The previous local court fees regulation tended to make litigators cautious in their approach to filing claims, with many opting to submit unsubstantiated financial claims, especially for construction-related claims, where the amounts in dispute such as variation orders and delayed payment claims are often unclear pending quantification.
In these circumstances, litigators tended to file for the appointment of an expert to ascertain an accurate claim amount the claimant may be entitled. While this process does not delay the fees, the claimant will have the right to amend his/her claims or to stop proceedings.
Many clients faced with lodging significant claim amounts were reluctant to pay the substantial court fees upfront. However, clients with small claims tended to be more conservative. Ultimately, if the court fees were not paid, either the court dismissed the claim or the court allowed payment of the fees to be deferred to a later stage.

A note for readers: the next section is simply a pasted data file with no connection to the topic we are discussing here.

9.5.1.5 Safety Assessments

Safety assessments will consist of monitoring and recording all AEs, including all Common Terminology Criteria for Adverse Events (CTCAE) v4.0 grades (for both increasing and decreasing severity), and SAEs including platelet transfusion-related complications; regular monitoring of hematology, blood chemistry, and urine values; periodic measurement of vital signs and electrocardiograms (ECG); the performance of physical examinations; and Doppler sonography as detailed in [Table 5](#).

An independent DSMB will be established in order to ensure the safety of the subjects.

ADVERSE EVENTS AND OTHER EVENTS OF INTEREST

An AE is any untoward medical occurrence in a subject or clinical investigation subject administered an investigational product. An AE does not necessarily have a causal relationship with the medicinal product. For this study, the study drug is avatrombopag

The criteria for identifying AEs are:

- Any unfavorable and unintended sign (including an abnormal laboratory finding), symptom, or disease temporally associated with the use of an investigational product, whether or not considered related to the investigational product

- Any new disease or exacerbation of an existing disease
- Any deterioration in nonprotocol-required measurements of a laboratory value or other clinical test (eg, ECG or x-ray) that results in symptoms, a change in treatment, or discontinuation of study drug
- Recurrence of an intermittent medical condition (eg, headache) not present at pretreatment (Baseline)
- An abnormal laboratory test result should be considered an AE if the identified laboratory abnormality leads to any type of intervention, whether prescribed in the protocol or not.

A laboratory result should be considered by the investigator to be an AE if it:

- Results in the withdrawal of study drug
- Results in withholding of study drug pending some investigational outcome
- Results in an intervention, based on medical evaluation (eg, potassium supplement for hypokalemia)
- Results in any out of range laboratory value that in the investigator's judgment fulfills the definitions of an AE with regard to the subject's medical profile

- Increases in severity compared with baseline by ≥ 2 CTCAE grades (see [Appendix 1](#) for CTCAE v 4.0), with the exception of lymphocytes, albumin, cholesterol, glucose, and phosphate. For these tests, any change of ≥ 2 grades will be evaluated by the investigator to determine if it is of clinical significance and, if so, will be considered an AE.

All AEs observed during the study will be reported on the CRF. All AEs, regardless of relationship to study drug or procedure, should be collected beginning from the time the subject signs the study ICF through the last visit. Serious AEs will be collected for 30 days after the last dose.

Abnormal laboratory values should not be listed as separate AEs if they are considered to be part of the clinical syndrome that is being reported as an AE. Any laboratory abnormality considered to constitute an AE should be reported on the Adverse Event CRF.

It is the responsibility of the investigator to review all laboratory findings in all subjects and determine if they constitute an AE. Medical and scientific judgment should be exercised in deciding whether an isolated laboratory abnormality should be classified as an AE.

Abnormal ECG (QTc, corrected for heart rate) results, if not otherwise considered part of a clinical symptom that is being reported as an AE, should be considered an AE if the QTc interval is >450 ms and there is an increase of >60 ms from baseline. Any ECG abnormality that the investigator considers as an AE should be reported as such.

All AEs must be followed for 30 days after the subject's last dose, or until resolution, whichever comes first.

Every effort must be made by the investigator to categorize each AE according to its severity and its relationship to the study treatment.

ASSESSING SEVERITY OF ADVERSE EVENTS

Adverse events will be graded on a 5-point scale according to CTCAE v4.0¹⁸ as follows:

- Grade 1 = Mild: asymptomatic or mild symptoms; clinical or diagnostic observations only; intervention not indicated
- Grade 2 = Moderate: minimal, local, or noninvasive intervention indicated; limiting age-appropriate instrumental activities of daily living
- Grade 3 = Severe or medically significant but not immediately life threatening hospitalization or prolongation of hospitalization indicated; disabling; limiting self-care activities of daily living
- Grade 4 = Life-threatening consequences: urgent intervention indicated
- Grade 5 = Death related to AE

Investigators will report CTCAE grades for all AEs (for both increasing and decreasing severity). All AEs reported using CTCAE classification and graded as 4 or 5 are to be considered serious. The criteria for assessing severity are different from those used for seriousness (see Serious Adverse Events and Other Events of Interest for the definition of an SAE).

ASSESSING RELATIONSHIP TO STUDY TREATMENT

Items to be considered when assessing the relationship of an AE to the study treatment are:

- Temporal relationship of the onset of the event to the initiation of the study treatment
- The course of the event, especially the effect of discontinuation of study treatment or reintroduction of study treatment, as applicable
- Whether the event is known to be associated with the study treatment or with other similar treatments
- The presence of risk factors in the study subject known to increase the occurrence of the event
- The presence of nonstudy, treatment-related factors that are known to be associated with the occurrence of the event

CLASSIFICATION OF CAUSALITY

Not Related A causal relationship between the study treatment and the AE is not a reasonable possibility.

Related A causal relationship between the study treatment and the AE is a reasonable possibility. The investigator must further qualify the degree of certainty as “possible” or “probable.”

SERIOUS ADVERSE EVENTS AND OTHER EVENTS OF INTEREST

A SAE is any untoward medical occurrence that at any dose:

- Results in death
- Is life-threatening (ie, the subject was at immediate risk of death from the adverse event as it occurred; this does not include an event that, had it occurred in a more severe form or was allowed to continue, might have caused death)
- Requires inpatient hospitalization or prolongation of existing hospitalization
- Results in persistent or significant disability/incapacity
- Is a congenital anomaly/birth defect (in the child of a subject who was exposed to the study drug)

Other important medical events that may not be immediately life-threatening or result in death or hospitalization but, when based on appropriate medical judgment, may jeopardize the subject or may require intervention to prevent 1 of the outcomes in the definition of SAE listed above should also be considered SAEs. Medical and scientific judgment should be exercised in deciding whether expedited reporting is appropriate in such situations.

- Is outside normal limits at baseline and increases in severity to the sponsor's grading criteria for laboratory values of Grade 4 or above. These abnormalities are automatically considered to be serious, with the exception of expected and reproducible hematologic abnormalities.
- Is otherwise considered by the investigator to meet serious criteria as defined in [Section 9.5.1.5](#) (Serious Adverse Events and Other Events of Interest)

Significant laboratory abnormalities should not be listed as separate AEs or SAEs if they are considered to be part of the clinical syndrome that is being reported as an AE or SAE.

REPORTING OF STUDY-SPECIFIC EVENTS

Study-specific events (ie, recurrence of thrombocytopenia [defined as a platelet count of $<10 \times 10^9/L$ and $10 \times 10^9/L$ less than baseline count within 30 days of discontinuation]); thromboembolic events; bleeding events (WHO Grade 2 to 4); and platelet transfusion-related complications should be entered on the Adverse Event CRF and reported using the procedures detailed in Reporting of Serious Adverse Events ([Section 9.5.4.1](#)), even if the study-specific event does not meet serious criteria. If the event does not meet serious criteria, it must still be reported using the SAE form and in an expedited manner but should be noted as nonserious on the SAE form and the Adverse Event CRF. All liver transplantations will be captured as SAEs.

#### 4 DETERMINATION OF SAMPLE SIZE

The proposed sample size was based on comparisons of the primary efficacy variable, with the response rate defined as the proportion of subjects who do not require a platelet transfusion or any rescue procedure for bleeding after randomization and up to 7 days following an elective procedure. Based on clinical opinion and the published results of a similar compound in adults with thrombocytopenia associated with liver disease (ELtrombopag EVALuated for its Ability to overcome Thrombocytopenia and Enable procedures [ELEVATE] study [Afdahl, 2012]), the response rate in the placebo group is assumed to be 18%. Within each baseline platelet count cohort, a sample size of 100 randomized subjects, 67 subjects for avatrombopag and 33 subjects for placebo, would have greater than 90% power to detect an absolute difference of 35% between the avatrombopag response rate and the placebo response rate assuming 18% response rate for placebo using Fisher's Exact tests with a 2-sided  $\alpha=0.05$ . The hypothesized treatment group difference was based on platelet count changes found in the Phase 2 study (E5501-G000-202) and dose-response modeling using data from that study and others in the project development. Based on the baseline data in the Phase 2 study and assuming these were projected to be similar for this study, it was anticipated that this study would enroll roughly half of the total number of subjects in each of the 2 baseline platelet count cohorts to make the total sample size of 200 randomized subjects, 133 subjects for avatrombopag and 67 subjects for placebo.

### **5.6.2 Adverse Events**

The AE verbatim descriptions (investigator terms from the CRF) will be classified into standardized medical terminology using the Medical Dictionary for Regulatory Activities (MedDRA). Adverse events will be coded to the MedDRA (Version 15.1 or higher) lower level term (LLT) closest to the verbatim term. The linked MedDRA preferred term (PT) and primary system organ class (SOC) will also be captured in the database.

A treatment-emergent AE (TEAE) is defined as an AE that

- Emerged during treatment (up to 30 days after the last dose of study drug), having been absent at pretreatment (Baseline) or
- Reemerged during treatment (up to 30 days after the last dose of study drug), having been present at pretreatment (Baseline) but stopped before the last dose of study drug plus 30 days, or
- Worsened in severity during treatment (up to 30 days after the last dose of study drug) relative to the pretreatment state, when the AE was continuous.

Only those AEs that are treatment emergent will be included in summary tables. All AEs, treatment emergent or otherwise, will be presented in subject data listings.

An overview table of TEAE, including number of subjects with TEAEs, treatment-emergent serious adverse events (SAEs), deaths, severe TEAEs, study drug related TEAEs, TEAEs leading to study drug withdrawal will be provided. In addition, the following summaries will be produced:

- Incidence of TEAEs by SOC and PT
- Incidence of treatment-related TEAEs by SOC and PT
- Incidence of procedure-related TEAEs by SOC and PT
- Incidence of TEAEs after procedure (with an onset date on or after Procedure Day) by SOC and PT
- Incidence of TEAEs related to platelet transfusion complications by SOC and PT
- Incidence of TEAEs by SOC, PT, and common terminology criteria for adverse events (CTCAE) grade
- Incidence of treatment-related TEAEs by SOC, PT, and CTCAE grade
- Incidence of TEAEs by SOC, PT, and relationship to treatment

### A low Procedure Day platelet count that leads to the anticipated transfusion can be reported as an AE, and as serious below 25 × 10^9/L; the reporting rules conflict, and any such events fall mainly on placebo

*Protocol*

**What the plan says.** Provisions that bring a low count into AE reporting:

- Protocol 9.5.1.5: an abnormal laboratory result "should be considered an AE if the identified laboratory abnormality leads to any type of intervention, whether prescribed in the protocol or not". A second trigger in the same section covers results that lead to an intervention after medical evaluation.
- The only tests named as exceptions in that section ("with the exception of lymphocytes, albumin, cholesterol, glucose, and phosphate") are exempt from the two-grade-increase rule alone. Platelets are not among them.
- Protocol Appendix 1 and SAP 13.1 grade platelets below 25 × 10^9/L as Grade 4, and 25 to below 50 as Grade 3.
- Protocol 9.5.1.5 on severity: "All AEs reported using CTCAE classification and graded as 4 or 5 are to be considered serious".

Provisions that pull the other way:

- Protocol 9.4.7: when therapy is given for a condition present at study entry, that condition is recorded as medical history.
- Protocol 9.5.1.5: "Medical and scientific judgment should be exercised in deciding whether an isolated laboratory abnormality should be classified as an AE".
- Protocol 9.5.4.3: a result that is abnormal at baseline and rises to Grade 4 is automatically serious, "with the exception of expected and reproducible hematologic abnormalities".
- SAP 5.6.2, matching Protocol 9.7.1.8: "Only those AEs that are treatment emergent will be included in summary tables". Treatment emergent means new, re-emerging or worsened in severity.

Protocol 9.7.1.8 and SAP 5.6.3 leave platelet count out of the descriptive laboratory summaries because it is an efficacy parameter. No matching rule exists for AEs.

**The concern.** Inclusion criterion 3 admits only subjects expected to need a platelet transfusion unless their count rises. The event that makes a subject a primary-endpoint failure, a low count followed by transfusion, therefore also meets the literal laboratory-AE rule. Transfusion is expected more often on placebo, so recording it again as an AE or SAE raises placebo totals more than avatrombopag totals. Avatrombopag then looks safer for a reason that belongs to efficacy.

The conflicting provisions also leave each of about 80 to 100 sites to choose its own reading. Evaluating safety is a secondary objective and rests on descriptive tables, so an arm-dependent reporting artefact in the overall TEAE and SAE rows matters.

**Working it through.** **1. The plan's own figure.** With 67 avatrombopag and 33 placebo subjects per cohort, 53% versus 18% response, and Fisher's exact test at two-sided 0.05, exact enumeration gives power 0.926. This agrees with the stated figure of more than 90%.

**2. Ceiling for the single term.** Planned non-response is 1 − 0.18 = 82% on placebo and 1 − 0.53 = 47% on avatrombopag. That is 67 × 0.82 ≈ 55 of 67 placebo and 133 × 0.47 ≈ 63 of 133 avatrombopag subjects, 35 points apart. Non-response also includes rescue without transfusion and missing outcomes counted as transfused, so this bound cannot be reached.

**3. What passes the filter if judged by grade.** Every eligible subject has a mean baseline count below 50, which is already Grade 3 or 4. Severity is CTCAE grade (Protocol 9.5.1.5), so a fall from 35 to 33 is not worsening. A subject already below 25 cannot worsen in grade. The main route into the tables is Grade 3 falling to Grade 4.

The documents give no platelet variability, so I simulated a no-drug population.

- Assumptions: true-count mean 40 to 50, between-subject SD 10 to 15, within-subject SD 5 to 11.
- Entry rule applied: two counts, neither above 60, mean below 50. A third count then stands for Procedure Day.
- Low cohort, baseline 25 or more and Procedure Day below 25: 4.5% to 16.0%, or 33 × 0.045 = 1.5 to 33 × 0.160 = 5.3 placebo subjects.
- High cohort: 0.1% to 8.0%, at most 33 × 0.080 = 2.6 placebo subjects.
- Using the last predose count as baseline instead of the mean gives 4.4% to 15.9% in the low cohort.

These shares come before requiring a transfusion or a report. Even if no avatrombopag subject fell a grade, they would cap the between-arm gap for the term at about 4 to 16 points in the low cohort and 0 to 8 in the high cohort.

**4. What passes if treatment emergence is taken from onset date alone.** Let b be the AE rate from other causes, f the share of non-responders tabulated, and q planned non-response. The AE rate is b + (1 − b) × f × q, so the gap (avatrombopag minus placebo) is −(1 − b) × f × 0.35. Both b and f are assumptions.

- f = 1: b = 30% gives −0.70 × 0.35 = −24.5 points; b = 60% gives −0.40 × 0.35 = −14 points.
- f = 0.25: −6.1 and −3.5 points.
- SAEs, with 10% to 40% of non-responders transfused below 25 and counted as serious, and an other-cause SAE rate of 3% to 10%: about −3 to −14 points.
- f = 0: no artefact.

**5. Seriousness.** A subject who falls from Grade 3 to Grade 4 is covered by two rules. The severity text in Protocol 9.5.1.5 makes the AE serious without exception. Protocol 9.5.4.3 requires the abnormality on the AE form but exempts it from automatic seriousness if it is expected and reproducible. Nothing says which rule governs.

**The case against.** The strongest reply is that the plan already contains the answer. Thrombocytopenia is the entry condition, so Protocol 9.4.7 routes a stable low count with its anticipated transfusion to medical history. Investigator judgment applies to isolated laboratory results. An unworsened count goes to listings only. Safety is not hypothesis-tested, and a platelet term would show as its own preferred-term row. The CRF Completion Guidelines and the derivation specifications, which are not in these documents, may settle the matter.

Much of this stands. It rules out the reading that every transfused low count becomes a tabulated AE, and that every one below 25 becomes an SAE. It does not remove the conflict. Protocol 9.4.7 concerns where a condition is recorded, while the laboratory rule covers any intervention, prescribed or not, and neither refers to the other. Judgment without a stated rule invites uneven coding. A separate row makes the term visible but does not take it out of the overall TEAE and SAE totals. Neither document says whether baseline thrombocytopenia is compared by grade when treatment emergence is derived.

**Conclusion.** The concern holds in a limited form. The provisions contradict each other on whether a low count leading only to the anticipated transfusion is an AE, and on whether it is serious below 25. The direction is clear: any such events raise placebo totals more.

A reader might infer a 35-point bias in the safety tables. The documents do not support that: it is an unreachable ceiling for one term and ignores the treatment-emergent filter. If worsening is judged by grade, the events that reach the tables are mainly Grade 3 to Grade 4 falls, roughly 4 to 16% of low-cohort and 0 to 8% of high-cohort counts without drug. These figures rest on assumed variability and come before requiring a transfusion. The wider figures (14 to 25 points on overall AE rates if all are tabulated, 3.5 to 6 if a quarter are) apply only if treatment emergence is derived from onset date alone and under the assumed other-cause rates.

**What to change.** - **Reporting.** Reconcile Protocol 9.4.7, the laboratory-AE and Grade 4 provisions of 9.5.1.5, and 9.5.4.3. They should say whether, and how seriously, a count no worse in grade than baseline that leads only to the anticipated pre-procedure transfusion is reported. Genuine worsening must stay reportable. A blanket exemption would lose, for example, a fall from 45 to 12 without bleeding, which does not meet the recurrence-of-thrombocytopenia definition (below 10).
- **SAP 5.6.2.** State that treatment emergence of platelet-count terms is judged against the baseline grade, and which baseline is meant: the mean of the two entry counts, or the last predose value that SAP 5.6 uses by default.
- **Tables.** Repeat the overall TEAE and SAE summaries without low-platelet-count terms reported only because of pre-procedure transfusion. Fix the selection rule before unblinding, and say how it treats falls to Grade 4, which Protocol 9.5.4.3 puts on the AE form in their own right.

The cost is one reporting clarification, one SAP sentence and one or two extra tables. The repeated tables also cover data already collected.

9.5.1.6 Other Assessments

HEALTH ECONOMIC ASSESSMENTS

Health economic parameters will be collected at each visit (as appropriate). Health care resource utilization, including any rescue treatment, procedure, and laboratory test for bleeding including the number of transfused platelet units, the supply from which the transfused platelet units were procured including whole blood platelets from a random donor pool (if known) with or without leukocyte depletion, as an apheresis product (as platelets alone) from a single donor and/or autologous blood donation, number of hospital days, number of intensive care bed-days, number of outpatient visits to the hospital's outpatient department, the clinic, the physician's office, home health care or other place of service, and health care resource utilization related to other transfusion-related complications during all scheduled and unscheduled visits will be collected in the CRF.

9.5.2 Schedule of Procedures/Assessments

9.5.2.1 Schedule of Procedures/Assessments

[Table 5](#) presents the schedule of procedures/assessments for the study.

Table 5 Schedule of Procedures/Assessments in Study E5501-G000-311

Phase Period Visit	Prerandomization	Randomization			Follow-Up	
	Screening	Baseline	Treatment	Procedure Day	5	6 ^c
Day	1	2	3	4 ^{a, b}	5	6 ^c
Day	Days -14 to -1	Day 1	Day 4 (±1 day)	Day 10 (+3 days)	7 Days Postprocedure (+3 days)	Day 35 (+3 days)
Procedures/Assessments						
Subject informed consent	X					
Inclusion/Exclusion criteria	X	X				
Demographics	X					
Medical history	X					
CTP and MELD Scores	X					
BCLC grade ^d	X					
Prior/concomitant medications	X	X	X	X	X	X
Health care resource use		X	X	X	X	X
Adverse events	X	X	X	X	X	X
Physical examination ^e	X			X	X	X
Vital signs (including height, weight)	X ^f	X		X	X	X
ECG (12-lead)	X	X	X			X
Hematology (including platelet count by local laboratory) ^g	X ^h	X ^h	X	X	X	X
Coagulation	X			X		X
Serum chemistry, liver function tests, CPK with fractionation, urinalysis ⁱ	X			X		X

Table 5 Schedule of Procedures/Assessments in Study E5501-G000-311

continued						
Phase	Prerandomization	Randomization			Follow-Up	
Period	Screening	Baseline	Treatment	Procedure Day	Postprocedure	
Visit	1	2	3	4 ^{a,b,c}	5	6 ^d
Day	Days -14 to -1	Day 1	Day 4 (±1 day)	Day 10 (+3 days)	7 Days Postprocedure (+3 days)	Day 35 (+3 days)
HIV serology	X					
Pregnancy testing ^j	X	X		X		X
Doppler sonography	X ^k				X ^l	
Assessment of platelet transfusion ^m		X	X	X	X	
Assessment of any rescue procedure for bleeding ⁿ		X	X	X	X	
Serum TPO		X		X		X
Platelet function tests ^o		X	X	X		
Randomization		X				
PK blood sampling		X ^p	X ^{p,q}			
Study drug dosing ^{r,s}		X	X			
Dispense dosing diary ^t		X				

Moving forward under the new law, all litigators will have a full and direct access to court for filing their claims in a direct way given the new court fees are fairer and more affordable for plaintiffs.
Other Notable Changes
Amongst other notable changes introduced by Law No. 13 of 2017 are the fees payable for the ratification or nullification of awards granted under arbitration and the enforcement of overseas court judgments.
Under the Previous Law, the fee was 3 percent of the value of the award or the overseas court judgment. The fees are now fixed at AED 5,000 for an arbitral award and in accordance with Article 56 of the schedule of Article 60 of the Law, AED 1,000 for enforcing a foreign judgement. These amendments have effectively clarified the long-standing ambiguity that surrounded the fees applicable for these two categories of cases.